Labour Research July 2018

European news

Rights for self-employed boosted
 in Poland

Polish self-employed workers are finally set to win union rights. 

Almost exactly three years after a decision of Poland’s constitutional court on 2 June 2015 that denying the self-employed union rights was illegal, the Sejm, the lower house of the Polish parliament, last month adopted legislation giving self-employed workers the right to “form and join” trade unions. 

After discussion in the upper house, the president is expected to sign the legislation into law later this month.

The new legislation does not just allow the self-employed to join unions, it also allows them to be union representatives with specific protections against dismissal. And it makes a number of other changes to Poland’s 1991 trade union law which unions have largely welcomed. But they have attacked the introduction of a new form of contract for workers employed on a temporary basis to help with the harvest.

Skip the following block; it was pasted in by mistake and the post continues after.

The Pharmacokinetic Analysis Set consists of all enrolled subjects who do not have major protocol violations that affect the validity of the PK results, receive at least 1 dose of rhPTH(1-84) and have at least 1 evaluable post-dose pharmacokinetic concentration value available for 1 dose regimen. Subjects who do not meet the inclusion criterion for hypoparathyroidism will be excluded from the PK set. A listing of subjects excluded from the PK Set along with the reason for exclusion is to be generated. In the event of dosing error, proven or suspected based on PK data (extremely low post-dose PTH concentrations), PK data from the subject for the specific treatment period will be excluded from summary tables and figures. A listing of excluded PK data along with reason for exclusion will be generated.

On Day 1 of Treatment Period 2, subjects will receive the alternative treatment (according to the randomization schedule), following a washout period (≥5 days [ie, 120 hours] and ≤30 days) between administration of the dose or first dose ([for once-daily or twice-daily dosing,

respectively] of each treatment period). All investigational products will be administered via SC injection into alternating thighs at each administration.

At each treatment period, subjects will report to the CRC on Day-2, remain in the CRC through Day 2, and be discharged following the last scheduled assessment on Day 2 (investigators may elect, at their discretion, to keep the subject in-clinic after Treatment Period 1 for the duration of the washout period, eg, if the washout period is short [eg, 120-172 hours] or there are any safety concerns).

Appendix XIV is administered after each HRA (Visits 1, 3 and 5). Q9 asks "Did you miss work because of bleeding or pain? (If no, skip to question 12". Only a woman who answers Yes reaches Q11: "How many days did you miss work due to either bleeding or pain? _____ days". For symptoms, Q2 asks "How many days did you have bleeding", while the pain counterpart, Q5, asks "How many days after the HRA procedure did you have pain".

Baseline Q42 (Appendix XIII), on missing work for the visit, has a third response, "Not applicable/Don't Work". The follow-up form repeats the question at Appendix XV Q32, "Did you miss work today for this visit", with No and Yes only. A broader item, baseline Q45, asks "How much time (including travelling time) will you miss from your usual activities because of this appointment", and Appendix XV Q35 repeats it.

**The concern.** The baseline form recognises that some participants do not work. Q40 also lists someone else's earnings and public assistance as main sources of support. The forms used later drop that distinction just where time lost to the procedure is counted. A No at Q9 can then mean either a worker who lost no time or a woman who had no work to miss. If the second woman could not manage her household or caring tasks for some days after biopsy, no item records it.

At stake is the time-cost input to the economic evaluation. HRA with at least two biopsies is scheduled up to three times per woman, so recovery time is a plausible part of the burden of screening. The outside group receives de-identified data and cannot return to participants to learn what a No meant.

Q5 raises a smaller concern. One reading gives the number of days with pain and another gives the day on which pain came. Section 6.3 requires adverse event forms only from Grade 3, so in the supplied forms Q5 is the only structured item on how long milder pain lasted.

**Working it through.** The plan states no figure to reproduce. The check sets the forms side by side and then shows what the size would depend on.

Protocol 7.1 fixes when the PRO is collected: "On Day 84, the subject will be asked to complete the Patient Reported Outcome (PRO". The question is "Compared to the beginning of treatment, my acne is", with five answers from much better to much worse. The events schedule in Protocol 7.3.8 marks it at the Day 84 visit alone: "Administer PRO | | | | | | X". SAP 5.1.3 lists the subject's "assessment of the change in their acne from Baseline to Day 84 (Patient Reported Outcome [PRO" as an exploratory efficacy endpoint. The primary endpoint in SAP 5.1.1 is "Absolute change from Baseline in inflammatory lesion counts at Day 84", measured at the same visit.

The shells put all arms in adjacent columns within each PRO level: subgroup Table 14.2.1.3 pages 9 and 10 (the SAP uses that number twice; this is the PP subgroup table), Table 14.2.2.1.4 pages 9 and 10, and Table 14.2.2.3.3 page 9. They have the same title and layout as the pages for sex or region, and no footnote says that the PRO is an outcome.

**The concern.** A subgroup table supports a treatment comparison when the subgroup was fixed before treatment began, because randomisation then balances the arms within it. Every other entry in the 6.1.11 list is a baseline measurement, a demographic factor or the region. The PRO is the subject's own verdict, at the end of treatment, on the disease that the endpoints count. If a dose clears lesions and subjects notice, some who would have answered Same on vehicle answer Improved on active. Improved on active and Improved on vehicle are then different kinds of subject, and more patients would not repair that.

These workers will not be guaranteed the minimum wage and will have no health and safety protection. 

Union confederation NSZZ Solidarnosc is considering taking the government to court.